In first semester I took an inorganic coordination chemistry class. (Not a catchy way to start a blog post, I know, but bear with me here). In this course, I learned that a ligand is the chemical species that donates a pair of electrons to a specific type of chemical bond (called a coordination bond, if anyone is interested). I also learned that the words “religion” and “ligand” both originate from the same Latin word, ligare, which means “to bind”. This is probably the most interesting tidbit I will retain from that class–unless, of course, my former professor reads the Terry blog, in which case I remember absolutely everything in the syllabus and have developed a deep and abiding love of coordination chemistry.
Where was I?
Right. Religion and Ligand. I love how they both come from the same root because science and religion often seem so tangled, twisted and, well, bound up in one another, often in conflict. It’s an interesting dichotomy. When Simon Conway Morris was here last week, he gave a very interesting lecture on evolution wherein he suggested the possibility that evolution is pre-determined. That is, no matter how many times we were to rewind the tape of life and start over, we would end up in exactly the same place, with exactly the same biological structures as before. The opposite view, which is taken by some evolutionary biologists/paleobiologists including Stephen Gould, is that evolution is random, a game of chance, and if we were to roll the evolutionary or genetic dice again, we would end up with a whole new slew of life forms.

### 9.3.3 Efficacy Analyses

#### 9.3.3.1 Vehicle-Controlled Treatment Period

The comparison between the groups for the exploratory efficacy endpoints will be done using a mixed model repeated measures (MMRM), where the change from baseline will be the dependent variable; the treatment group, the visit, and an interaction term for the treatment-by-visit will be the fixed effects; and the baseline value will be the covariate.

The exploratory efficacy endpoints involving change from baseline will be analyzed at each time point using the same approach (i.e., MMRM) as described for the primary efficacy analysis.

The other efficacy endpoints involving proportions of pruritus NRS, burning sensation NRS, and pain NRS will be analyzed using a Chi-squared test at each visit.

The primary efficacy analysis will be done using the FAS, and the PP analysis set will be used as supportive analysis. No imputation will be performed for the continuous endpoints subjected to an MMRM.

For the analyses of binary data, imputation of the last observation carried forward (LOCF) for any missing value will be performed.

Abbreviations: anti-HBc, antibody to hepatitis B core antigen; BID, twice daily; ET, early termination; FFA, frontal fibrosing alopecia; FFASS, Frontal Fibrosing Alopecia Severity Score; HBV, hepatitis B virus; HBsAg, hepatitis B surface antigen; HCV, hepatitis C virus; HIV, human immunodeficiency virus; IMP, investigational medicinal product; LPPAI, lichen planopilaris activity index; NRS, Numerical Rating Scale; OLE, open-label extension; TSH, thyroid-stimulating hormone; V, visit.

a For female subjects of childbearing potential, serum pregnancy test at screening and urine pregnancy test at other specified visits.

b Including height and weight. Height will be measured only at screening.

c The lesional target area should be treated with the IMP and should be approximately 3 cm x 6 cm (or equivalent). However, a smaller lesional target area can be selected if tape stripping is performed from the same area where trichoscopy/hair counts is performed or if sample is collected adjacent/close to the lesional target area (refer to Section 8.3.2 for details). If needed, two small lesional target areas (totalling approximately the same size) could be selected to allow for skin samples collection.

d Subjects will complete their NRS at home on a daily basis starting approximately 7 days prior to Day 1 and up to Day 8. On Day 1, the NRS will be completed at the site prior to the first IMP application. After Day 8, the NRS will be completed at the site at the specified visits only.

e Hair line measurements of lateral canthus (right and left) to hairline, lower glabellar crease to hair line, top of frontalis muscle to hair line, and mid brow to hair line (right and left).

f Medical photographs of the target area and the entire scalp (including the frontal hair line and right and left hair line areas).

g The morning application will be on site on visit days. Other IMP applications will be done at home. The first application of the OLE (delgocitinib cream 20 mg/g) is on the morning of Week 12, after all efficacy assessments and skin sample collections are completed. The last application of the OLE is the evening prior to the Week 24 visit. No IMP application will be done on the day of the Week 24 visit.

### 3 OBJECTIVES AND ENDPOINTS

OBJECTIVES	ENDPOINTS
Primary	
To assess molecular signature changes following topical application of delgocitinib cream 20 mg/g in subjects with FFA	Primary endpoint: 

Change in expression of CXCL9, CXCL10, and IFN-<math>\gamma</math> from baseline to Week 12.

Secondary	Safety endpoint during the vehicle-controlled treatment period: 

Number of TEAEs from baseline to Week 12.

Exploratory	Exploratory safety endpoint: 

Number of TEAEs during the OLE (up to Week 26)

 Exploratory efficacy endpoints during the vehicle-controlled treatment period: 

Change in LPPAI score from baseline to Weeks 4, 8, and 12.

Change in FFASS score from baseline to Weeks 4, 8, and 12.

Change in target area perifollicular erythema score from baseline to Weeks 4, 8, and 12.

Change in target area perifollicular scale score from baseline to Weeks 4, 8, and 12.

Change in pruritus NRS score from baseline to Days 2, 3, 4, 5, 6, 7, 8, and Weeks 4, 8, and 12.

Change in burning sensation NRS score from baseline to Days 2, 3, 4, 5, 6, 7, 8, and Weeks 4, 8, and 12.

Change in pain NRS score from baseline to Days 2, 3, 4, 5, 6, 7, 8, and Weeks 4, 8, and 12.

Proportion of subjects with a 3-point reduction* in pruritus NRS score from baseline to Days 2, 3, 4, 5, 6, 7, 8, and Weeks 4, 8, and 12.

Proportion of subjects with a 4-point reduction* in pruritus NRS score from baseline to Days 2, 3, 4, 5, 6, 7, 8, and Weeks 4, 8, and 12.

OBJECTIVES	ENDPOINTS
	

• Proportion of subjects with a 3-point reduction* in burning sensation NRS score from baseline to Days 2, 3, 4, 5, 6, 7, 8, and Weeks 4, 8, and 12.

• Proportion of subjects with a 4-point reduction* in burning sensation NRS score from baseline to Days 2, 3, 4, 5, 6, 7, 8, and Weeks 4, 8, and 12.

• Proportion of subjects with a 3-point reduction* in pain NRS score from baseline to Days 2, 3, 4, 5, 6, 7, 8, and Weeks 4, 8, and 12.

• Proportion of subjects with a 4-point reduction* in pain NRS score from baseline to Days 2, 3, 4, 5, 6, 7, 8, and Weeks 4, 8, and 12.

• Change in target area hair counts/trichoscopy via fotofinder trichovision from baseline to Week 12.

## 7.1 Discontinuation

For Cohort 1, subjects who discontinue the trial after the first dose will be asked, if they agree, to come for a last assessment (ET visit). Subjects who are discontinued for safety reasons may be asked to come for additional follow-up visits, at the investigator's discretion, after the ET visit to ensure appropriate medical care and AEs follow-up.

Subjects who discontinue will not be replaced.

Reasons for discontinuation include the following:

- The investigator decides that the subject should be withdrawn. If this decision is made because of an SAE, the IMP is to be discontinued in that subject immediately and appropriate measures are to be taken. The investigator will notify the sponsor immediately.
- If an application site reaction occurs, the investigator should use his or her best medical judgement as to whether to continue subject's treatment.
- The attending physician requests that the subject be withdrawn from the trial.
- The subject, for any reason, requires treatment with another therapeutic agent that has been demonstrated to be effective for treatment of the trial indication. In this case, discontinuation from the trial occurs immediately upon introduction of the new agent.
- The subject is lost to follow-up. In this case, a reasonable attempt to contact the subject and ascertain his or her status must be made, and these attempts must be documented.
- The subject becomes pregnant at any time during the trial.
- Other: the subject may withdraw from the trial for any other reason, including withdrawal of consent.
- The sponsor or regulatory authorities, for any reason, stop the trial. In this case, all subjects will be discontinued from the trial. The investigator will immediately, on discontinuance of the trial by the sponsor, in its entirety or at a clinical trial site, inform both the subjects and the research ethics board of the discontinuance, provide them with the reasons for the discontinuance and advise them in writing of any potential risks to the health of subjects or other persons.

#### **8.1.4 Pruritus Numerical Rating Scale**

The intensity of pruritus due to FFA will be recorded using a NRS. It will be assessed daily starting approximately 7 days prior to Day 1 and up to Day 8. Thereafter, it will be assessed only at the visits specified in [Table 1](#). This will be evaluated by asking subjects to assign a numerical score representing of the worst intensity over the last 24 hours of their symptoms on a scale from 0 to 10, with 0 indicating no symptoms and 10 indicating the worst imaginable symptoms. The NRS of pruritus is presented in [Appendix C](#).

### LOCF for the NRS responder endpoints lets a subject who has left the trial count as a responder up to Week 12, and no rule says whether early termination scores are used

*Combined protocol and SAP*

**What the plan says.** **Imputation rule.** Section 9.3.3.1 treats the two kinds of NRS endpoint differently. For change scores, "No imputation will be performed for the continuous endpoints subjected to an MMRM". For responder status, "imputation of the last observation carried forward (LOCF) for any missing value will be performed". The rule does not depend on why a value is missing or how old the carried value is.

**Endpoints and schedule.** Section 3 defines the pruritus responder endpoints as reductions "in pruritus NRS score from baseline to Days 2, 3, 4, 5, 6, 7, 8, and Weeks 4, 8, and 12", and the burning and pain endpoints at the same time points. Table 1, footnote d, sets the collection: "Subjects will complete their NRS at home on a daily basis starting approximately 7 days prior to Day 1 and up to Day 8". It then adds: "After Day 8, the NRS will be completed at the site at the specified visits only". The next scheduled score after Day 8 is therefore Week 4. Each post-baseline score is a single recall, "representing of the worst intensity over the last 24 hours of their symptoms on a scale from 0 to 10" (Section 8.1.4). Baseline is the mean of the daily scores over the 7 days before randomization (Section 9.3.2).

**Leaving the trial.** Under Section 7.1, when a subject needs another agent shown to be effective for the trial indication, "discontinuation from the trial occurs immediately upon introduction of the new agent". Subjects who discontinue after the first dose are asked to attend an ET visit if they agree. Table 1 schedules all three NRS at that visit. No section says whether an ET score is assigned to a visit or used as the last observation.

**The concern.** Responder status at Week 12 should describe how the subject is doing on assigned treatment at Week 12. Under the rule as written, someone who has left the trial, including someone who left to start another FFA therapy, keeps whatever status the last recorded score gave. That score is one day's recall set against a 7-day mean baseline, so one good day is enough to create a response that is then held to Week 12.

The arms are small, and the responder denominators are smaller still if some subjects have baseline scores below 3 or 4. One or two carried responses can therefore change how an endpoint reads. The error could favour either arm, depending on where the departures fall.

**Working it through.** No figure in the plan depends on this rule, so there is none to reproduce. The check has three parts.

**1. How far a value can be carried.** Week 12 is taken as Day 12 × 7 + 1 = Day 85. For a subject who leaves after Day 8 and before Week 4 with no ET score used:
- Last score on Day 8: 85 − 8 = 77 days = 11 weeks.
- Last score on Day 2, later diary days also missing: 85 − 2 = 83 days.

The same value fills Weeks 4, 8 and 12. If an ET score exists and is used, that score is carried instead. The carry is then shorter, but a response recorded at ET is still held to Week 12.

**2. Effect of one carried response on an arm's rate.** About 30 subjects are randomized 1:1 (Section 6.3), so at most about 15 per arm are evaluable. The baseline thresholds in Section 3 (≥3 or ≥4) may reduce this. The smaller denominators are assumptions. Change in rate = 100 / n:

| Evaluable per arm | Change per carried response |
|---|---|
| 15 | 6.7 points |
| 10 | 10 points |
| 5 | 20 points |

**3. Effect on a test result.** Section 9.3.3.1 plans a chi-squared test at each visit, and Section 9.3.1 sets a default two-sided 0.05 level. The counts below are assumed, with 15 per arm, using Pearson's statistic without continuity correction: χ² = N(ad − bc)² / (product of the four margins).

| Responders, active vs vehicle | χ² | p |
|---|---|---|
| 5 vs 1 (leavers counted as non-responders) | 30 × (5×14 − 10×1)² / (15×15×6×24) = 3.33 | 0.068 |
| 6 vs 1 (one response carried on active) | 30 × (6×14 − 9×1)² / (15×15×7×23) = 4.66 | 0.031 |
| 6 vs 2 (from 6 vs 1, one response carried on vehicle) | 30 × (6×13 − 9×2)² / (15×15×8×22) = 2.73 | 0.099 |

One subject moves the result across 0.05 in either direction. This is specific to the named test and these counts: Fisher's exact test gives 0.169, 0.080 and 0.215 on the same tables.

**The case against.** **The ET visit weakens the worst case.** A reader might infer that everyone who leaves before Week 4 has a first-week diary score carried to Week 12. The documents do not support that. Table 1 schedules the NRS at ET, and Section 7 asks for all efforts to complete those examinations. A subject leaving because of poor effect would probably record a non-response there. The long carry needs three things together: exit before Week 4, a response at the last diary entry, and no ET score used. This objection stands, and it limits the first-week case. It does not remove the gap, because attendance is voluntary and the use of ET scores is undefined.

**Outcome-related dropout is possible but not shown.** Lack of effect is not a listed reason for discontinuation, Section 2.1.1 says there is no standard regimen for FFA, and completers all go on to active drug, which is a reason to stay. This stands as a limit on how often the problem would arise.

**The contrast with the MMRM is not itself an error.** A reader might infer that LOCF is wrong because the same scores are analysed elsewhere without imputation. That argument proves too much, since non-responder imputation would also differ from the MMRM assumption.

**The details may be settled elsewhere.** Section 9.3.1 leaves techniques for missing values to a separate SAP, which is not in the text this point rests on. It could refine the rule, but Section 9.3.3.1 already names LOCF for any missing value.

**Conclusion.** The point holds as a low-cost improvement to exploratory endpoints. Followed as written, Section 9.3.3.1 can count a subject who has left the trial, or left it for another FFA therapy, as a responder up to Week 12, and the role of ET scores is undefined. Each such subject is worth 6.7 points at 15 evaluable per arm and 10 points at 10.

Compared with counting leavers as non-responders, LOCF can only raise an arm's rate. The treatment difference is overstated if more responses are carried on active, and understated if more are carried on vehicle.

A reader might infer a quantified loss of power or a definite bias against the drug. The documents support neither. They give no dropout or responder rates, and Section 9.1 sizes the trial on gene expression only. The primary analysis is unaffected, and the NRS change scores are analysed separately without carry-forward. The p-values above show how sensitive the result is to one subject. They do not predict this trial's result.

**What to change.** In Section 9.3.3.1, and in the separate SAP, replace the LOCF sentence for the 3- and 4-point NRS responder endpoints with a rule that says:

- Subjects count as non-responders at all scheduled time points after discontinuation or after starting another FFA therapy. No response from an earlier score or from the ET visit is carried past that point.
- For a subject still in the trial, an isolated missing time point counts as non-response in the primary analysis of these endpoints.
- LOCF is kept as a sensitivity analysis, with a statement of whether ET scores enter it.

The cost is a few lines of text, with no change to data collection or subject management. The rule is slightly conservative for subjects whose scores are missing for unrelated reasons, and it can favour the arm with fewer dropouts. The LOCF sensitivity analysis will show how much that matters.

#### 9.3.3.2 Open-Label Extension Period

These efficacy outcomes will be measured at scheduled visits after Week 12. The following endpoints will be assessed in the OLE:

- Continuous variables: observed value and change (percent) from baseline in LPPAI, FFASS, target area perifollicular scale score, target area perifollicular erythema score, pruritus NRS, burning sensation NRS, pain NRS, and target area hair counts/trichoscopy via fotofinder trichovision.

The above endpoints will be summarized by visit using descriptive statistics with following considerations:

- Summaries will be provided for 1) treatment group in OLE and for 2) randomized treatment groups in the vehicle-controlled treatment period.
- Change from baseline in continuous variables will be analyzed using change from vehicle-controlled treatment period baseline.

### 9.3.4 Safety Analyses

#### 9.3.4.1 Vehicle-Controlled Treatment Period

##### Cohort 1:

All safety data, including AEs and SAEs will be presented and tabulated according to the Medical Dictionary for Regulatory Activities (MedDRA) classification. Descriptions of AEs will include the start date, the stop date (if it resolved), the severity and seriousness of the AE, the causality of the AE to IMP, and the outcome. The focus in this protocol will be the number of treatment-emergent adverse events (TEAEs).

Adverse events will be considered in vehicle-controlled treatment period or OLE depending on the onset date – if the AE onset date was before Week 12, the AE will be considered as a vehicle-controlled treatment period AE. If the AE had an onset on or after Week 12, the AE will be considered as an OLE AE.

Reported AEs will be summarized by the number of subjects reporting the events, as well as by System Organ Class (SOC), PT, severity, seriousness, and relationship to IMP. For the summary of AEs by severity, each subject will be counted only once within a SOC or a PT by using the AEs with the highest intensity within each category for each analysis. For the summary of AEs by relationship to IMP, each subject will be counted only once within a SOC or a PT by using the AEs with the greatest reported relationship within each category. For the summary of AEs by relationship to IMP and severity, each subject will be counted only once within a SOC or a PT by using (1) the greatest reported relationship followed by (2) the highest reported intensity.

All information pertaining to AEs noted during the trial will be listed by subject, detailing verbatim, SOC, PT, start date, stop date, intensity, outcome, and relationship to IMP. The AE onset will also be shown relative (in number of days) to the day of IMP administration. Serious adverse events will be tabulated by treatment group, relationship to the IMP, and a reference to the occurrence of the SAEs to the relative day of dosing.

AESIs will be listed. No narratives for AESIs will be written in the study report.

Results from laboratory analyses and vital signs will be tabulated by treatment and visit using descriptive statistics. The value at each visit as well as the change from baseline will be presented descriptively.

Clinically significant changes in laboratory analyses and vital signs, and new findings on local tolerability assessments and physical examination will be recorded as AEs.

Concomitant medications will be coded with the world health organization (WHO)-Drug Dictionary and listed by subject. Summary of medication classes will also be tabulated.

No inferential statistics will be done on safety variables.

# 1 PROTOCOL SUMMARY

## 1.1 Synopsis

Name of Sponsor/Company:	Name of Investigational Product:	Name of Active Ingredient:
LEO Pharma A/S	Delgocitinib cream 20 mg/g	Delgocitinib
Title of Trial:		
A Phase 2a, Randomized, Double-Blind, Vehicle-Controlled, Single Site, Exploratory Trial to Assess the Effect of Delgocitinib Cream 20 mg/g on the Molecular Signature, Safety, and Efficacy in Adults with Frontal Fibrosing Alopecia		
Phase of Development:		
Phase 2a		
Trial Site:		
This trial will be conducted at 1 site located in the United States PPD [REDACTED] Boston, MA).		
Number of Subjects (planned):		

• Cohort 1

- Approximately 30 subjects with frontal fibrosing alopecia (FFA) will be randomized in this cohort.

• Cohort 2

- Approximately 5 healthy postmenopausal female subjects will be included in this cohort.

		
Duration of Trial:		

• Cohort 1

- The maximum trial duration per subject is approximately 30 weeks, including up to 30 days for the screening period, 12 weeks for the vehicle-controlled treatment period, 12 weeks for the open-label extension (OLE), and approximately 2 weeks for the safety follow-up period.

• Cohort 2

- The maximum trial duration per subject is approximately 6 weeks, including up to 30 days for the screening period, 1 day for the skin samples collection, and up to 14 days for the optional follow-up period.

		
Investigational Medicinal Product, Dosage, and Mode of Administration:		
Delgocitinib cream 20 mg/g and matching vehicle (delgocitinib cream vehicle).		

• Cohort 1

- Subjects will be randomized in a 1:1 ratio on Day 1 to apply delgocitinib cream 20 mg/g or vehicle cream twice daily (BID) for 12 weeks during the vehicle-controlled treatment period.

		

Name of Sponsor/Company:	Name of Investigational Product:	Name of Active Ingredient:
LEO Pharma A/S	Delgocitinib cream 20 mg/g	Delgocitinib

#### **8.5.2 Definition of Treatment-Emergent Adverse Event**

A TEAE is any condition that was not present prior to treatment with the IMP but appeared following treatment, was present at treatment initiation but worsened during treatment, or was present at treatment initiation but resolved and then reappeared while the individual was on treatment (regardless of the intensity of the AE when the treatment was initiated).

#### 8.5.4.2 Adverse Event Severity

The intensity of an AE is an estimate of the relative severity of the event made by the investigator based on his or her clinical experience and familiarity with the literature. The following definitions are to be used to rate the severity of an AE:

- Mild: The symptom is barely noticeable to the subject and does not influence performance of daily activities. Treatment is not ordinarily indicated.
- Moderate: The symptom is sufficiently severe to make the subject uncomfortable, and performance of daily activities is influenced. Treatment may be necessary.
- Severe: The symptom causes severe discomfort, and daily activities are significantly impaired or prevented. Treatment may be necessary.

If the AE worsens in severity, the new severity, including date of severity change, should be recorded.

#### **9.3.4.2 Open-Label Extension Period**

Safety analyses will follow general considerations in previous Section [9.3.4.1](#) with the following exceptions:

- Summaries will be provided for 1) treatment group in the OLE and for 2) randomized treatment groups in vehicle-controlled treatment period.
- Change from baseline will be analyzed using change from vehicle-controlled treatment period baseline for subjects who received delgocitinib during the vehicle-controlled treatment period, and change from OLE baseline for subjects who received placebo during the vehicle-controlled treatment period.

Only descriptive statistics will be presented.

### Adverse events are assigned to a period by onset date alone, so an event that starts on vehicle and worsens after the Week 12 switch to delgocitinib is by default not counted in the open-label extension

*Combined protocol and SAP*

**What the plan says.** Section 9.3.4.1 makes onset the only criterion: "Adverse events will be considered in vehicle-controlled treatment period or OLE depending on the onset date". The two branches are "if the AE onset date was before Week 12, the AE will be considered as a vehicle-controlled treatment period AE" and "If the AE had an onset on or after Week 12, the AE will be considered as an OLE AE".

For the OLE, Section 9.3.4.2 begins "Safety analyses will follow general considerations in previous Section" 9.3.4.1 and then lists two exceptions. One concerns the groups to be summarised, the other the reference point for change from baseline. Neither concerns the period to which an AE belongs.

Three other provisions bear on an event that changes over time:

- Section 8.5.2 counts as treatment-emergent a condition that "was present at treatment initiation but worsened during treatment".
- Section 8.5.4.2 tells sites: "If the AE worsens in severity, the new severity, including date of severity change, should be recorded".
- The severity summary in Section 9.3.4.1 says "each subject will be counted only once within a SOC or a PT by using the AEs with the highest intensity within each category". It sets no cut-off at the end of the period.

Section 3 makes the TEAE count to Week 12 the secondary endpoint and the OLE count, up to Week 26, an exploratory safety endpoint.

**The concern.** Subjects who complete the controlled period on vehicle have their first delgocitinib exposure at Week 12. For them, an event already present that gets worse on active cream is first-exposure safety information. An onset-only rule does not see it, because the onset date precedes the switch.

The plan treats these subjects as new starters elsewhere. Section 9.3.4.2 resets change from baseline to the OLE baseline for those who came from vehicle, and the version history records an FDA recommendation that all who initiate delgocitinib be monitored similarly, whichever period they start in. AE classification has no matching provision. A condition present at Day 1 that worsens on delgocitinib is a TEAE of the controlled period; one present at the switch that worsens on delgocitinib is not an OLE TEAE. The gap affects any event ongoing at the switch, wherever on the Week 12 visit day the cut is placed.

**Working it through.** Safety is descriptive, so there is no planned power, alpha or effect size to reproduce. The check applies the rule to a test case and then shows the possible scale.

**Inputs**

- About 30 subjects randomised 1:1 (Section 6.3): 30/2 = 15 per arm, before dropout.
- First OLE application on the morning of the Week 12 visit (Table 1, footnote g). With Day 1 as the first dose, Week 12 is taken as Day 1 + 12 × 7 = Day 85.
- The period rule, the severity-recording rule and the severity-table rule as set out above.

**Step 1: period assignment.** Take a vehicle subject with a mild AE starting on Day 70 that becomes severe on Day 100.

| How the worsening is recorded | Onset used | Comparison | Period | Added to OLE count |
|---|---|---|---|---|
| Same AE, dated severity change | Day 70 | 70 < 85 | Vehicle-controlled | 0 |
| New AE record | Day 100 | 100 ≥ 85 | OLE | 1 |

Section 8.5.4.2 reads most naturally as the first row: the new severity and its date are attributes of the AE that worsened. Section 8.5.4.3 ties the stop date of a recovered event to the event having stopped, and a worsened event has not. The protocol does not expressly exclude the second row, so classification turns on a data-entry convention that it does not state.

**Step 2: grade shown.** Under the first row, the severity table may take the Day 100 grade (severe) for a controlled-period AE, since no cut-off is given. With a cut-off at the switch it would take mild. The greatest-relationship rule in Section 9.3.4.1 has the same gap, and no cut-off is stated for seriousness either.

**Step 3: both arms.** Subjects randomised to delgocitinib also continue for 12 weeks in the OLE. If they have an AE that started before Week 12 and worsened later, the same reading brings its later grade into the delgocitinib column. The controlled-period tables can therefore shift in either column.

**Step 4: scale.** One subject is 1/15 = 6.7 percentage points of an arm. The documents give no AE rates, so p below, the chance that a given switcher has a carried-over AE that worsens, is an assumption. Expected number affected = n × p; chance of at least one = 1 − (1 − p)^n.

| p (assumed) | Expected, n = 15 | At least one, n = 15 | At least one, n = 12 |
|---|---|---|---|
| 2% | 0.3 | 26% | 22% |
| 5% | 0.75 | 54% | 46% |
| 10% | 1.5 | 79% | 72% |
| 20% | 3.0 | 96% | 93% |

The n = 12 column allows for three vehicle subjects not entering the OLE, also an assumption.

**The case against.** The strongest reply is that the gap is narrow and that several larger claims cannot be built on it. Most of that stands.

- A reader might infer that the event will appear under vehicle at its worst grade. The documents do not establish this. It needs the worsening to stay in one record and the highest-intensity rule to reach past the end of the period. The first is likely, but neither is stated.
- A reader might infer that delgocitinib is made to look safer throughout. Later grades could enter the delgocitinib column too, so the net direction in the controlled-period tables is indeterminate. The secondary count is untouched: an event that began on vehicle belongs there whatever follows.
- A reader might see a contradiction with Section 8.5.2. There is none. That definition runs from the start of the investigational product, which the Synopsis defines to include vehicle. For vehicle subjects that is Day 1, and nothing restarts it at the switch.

Morris’s hypothesis was in large part based on the phenomenon of convergent evolution, that is, the separate evolution of the same structural and functional unit multiple times. According to Morris, this suggests that there is indeed an optimal path for nature to take in each situation and, as evolution progresses, nature will come up with the same solution over and over again because it is the best solution. He had pages full of anecdotal evidence. For instance, we have the same type of eye structure as our friends the octopus, the woodpecker, and most humbling of all, a type of dinoflagelate. This convergence extends to more basic units of function as well, including enzymes–Morris referenced one carboxylase in particular that has evolved in the same way independently at least 5 times. (I suppose I should add a disclaimer here that I’m repeating this from memory so any mistakes are probably mine).